A study released today by GfK Research revealed sizable reductions in American consumers’ willingness to pay a premium for so-called “green,” or environmentally friendly products. The study was conducted as part of the research company’s “Green Gauge Report,” which measures consumer attitudes toward environmental issues.
According to study director Timothy Kenyon, “green awareness is indeed pervasive – but consumers can perceive ‘green’ claims as a negative in some contexts…For example, while terms like organic and recyclable have strong positive resonance, they are often associated with higher prices.”
The study found that one of the biggest drops in willingness-to-pay was for cars the pollute less; between 2008 and 2012, consumers dropped 13 percentage points to 49%. AdvertisingAge put together an infographic that captures some of the key data points the Green Gauge report found:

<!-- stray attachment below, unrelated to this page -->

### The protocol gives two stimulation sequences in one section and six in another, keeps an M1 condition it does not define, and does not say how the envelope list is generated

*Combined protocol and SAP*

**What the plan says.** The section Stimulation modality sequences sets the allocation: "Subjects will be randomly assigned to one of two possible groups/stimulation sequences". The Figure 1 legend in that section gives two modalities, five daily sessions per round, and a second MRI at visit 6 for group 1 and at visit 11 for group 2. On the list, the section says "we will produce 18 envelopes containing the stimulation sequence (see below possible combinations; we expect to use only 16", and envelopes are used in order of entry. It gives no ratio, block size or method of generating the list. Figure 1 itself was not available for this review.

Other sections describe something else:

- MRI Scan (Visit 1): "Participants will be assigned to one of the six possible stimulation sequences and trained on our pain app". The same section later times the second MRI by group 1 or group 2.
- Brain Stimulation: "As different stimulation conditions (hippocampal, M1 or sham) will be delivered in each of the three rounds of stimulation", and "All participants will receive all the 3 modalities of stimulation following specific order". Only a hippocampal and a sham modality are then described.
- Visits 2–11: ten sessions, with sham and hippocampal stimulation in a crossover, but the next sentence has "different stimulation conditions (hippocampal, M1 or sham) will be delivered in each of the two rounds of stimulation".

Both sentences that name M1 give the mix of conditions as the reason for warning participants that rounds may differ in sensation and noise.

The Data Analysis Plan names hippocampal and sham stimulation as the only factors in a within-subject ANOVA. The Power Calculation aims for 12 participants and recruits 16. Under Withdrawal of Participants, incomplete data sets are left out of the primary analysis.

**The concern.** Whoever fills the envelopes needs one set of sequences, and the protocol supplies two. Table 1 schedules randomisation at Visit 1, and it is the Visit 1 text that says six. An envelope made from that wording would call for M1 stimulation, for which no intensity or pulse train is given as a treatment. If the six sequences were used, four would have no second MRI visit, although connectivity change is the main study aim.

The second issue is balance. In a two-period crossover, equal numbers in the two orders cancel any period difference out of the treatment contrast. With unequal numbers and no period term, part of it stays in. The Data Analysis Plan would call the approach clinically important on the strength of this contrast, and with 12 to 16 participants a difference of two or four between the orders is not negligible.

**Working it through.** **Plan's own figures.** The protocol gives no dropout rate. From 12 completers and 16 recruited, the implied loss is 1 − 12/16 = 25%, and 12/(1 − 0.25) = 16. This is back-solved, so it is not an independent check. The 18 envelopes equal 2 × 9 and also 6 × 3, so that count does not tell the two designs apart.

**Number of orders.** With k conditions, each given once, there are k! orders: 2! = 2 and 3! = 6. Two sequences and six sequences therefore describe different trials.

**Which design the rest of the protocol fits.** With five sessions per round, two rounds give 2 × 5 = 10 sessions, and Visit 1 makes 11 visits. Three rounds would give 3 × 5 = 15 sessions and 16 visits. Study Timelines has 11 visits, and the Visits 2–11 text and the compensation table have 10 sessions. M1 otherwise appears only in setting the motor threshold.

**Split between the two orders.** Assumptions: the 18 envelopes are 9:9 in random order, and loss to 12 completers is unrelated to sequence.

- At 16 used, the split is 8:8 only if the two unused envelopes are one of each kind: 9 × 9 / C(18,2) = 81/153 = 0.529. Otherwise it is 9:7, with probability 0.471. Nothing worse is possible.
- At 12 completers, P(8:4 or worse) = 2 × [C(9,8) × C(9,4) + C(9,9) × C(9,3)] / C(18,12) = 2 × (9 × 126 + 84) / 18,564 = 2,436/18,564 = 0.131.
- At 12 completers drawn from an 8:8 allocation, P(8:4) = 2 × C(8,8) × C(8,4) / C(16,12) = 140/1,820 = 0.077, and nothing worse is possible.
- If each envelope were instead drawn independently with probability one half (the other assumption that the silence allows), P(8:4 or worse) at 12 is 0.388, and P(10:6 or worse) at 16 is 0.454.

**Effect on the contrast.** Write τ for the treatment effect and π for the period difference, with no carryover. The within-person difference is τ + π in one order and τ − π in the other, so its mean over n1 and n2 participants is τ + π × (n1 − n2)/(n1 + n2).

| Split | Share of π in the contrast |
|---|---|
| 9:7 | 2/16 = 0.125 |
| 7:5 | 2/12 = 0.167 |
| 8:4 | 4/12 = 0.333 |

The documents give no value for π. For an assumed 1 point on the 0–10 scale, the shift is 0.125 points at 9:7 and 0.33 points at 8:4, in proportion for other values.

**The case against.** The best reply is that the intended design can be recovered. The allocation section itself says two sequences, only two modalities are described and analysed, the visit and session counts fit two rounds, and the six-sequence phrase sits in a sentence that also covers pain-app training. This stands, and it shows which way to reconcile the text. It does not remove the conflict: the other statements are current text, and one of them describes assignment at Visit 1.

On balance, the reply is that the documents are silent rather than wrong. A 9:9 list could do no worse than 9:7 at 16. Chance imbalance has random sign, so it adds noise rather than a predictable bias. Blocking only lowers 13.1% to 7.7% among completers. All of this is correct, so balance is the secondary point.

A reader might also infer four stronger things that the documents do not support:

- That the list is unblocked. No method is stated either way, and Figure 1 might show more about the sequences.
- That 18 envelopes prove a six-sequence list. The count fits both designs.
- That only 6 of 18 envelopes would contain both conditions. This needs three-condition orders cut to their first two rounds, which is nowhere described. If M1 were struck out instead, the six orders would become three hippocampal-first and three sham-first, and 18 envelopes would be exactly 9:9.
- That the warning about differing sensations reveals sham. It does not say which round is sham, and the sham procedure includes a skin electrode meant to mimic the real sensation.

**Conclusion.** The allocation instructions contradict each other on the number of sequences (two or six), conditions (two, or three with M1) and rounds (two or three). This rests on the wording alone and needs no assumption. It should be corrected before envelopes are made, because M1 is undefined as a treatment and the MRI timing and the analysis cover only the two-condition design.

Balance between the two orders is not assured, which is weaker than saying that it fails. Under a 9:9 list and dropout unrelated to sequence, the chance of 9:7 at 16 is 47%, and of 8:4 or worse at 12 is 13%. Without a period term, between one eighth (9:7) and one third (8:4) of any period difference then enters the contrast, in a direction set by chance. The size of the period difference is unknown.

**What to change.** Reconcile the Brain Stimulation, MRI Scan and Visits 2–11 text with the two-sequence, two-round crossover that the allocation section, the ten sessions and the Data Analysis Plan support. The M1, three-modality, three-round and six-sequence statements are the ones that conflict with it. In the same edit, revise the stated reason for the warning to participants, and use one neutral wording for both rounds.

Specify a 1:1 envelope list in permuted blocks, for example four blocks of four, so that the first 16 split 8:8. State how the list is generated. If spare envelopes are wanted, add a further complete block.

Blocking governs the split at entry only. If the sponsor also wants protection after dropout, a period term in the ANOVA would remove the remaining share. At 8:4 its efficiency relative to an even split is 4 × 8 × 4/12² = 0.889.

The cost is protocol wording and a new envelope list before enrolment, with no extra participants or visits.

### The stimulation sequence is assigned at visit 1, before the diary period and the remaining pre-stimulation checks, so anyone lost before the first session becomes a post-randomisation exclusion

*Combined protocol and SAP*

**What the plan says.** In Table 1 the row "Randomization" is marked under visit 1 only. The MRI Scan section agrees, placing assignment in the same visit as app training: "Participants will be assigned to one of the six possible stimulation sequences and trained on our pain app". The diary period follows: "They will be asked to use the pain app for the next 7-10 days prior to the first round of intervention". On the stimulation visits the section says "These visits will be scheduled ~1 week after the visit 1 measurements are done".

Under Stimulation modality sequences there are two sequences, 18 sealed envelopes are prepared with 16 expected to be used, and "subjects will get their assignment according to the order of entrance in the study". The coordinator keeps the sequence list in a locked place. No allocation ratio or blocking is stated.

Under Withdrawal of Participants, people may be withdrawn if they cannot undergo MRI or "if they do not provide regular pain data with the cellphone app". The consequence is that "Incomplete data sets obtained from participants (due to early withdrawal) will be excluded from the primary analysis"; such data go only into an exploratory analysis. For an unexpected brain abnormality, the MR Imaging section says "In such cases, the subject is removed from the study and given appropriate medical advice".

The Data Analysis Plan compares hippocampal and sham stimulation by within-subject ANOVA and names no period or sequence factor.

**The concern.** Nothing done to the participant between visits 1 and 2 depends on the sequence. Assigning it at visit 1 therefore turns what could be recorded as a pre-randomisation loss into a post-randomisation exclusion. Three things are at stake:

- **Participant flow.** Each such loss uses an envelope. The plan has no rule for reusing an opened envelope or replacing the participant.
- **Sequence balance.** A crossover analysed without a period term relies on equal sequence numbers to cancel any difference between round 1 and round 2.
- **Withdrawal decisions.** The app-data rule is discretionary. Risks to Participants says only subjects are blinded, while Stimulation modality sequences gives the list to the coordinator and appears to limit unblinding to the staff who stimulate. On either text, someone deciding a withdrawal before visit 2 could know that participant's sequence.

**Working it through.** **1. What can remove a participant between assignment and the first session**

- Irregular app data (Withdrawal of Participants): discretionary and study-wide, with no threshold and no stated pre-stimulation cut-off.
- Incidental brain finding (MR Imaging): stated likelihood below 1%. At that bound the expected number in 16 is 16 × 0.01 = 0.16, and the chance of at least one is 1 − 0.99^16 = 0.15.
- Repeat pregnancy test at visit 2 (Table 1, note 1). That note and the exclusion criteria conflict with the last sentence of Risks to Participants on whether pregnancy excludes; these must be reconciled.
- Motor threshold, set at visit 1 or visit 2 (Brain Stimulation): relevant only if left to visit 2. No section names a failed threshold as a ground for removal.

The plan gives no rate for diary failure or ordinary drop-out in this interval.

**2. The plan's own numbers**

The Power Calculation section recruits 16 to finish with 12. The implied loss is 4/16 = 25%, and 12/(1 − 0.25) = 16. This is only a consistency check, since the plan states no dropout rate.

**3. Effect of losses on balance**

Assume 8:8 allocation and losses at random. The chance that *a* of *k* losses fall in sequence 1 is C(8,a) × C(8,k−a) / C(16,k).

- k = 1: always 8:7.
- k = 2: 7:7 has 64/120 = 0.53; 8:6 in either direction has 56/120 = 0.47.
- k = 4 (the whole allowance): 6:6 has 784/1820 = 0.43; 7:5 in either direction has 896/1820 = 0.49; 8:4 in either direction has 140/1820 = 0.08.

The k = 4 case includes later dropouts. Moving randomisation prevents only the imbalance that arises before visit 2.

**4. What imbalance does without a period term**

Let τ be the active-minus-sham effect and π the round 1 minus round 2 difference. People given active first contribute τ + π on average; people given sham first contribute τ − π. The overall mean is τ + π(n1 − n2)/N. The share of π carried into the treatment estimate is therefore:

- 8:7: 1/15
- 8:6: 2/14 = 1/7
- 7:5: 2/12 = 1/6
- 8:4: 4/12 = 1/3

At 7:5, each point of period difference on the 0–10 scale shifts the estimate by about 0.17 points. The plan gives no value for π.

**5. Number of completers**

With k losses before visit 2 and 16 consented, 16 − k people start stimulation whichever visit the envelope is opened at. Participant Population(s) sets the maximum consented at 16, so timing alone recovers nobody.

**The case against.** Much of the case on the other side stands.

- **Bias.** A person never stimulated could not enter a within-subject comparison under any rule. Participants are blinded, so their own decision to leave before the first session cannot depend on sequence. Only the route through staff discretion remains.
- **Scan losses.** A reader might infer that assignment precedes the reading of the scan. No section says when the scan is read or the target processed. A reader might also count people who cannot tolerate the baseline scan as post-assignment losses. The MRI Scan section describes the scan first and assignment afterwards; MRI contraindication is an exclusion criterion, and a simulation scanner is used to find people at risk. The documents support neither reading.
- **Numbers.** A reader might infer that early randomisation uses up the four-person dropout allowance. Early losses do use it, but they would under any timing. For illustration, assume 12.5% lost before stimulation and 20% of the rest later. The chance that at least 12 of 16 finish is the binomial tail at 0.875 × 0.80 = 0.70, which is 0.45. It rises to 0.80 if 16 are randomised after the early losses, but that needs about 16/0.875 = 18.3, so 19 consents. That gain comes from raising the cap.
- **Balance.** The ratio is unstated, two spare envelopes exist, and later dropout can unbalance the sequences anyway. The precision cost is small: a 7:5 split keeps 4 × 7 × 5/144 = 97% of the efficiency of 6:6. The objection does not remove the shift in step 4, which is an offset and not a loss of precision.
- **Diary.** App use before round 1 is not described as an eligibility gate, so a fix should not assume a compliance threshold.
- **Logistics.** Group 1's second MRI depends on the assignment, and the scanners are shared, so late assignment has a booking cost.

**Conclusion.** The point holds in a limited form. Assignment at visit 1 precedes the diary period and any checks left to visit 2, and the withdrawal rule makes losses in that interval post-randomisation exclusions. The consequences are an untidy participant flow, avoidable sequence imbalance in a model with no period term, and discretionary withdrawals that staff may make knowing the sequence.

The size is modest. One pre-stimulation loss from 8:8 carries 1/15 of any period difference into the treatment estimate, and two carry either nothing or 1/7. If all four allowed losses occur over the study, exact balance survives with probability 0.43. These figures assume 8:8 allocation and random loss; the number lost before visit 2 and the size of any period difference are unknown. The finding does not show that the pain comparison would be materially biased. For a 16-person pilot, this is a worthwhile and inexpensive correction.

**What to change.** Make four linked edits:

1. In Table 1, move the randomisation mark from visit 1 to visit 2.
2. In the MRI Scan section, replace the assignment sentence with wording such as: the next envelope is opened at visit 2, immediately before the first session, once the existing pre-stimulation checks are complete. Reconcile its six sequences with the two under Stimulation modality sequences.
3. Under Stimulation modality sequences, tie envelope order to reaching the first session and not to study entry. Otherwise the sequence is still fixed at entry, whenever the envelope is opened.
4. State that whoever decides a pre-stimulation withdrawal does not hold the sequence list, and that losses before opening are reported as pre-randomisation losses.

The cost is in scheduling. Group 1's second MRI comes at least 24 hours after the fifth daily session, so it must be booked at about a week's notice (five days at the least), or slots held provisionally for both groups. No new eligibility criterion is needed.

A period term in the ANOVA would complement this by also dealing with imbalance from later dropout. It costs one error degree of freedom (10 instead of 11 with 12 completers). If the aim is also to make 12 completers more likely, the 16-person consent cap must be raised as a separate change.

Diane Crispell, also of GfK, was quoted in AdvertisingAge with a different take. She said that because marketers had overpromised the benefits of green products, there is now a “kind of heightened distrust” of these brand claims.
These could be ominous indicators for companies that have been scurrying to ramp up investment in green products, line extensions, and advertising. Even business schools hurtled after the “green” trend. (My MBA alma mater, Cornell University’s Johnson Graduate School of Management, has staked its reputation on building-out their “Center for Sustainable Global Enterprise,” MBA-speak for “green” business studies.)
Time for marketers to reevaluate whether they have been doing a little bit too much preaching and not enough listening to their consumers. When the economy’s struggling, asking consumers to pay more for items like biodegradable plastic packaging may just be insupportable.